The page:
A good workout doesn’t just benefit your physical fitness. Exercise also has a positive effect on mental health, providing benefits that range from improving sleep to easing anxiety.
Research has shown that exercise is beneficial for everyone’s mental health, whether or not they have a mental illness. For those with conditions such as anxiety or mood disorders, studies have shown that exercise can improve outcomes.
“Exercise can be extraordinarily beneficial both as a way to prevent a mental illness from re-occurring, and as a way to treat a mental illness if you actually have symptoms right now,” says Dr. Valerie Taylor, chief of psychiatry at Women’s College Hospital.
Exercise can help address a range of mental health symptoms, but the strongest research supports its benefits for depression and anxiety. Evidence has shown that aerobic exercise – exercise that raises the heart rate, such as brisk walking, biking, running, or swimming – can be as effective as medication in treating mild to moderate depression, Dr. Taylor explains.
“Exercise actually increases serotonin, which is a neurotransmitter that’s often deficient in people who have depression or anxiety,” she says. “So it does exactly the same thing a medication does: it increases serotonin levels.”
People who have symptoms of seasonal affective disorder (SAD) struggle with mood symptoms related to the lack of sunlight in the fall and winter months. Combining exercise with natural light can be helpful.
“If you can force yourself to do some exercise that’s outside – walking, running, doing anything where you have sun exposure – that can be really effective for helping to control seasonal affective disorder,” Dr. Taylor says.
Challenges and support
The trouble with recommending exercise for people with depression is that the symptoms of the condition can make it very difficult to act on that advice.
“Some of the symptoms of depression are that you don’t have a lot of energy, and motivation can become a challenge. This seems counterintuitive to starting an exercise program,” Dr. Taylor says. That’s why self-care is important for people with a mental health diagnosis, even when there are no active symptoms. “If you can make exercise part of your life when you are feeling well, this can be a tool to help keep you well and to help minimize symptoms of depression.”
For those with current symptoms, a good place to start is to make an appointment with a healthcare professional.
“If you have active, significant depression, it’s going to be very hard to engage in anything, so make sure that you speak to a healthcare provider to ensure that those symptoms are being treated properly,” Dr. Taylor says. “If you need a medication, taking that medication may make it easier for you to engage in other activities like exercise that can help you get well faster and perhaps stop needing the medication.”
Including exercise in a mental health regimen is also an area where family and friends can offer significant support. Dr. Taylor notes that loved ones often asked what they can do to help someone who has a mental illness.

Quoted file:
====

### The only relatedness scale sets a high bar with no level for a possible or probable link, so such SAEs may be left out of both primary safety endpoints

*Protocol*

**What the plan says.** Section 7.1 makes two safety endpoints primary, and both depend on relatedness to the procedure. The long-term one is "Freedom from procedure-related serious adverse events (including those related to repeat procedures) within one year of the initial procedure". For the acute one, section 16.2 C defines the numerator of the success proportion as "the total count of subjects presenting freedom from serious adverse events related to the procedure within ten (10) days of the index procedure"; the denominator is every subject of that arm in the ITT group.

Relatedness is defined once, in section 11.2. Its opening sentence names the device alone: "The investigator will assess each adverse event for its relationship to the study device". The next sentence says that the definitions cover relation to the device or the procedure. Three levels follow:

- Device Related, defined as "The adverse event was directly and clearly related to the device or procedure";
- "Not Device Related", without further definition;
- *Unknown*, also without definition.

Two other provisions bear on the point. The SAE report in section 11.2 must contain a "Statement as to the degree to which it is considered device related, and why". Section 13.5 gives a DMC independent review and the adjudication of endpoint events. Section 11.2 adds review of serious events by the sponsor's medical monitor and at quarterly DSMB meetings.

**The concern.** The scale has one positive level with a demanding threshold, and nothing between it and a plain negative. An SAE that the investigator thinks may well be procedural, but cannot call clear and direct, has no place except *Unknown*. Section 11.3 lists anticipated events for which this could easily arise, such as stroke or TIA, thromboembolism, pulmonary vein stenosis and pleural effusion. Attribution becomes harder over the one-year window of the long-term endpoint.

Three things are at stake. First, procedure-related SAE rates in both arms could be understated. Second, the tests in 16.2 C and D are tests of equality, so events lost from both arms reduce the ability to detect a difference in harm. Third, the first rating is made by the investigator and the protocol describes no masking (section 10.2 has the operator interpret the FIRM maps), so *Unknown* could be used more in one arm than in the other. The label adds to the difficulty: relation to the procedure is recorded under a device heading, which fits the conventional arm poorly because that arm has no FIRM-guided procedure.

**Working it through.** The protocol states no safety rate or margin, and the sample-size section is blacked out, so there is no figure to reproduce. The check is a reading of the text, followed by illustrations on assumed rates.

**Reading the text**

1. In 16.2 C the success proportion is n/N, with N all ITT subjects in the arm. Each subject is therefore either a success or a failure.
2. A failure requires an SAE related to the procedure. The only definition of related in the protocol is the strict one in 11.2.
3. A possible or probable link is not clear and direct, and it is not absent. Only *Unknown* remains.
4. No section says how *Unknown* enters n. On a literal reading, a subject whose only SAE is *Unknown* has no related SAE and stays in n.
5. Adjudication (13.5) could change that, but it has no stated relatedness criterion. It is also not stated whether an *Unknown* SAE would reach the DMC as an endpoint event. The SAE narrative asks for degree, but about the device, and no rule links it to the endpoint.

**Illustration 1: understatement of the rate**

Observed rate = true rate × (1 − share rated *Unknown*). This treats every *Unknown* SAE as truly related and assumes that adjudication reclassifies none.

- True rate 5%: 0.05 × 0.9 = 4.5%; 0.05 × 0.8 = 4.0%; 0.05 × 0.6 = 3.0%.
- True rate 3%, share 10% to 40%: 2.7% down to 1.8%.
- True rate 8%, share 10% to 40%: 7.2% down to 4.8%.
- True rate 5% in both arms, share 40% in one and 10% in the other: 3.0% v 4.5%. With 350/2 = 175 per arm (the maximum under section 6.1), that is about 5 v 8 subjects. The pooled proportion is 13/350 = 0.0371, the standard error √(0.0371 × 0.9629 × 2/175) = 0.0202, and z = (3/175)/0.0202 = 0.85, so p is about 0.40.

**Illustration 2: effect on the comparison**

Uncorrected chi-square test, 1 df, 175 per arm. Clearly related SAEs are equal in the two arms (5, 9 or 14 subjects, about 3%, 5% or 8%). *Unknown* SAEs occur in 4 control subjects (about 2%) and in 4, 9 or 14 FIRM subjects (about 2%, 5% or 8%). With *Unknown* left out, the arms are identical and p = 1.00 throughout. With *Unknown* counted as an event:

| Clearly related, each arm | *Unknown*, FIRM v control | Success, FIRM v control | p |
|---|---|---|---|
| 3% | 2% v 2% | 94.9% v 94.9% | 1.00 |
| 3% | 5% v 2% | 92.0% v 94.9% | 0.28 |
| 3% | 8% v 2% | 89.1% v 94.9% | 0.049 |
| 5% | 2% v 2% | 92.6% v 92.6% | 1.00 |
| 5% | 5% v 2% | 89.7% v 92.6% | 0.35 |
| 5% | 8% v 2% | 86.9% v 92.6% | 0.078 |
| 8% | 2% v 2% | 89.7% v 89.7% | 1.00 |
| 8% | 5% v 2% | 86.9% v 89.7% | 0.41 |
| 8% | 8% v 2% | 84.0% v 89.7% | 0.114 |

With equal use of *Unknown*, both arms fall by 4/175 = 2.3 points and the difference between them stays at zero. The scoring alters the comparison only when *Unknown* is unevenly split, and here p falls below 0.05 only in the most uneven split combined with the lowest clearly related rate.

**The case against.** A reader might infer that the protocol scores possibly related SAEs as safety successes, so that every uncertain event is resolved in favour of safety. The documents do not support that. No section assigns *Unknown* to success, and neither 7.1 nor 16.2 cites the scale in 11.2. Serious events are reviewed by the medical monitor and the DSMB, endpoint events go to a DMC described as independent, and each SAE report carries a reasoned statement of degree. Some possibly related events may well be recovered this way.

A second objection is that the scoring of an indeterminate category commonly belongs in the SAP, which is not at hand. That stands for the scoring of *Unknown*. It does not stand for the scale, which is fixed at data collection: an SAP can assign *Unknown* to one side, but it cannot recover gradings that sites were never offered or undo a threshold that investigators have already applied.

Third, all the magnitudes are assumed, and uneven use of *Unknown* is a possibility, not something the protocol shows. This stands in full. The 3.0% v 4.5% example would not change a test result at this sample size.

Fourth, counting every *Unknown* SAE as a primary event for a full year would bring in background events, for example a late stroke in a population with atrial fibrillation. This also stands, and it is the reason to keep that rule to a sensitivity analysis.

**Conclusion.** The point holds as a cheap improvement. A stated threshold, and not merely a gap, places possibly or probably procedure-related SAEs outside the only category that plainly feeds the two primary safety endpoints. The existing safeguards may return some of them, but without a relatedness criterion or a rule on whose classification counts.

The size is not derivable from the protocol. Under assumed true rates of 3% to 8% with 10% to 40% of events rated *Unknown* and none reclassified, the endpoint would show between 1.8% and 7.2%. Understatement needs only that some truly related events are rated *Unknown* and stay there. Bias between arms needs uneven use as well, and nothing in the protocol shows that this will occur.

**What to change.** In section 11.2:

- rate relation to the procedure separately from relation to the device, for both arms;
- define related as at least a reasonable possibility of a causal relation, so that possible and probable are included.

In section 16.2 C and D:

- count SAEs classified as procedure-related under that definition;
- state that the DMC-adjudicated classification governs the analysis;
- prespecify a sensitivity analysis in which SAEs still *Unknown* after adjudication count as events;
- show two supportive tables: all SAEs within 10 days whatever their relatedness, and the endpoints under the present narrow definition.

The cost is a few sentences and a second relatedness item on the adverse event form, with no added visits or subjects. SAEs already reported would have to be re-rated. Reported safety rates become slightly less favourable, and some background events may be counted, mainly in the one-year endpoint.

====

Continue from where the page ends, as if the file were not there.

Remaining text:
“This is an area where support from friends and family can really be essential,” she says. “They can help organize group activities, or activities with a buddy, that can really motivate you, get you out, get you active. So if there is something that you can do with friends, that can be really motivating.”
It can also help address the isolation experienced by many people with mental illnesses.
“Exercise that’s part of a group activity – a running program, yoga with friends, anything that’s an organized social activity – can really help minimize some of those symptoms and make a person feel less isolated and alone,” Dr. Taylor says.
Making mental health a priority
Maintaining good mental health is important for everyone, even if they don’t have a mental health condition. Some of the benefits of exercise include better sleep, improved memory and higher energy levels, which all influence how people feel day to day.
“I think exercise should be part of a wellness program for all of us. Certainly it’s a great stress management tool, it can help keep anxiety under control, and it really forces us to think about ourselves sometimes,” Dr. Taylor says. “Often – especially as women – we prioritize everyone else above ourselves. So if you make this ‘me time’ something that you do to prioritize your own health, that can only be good. If you make it a family activity or something you do with friends, all the better because then you are getting some companionship along with releasing endorphins and increasing serotonin.”
Although the research evidence supports doing exercise that gets your heart rate up and increases your breathing rate for mental health benefits, Dr. Taylor notes that there’s really no such thing as bad exercise as long as it’s done in moderation.
“As an overall effective strategy for managing physical health, stress management, and treating your mental health, we can’t overemphasize the benefits of exercise,” she says.
This information is provided by Women’s College Hospital and is not intended to replace the medical advice of your doctor or healthcare provider. Please consult your healthcare provider for advice about a specific medical condition. This document was last reviewed on: Jan. 3, 2017Jump to top page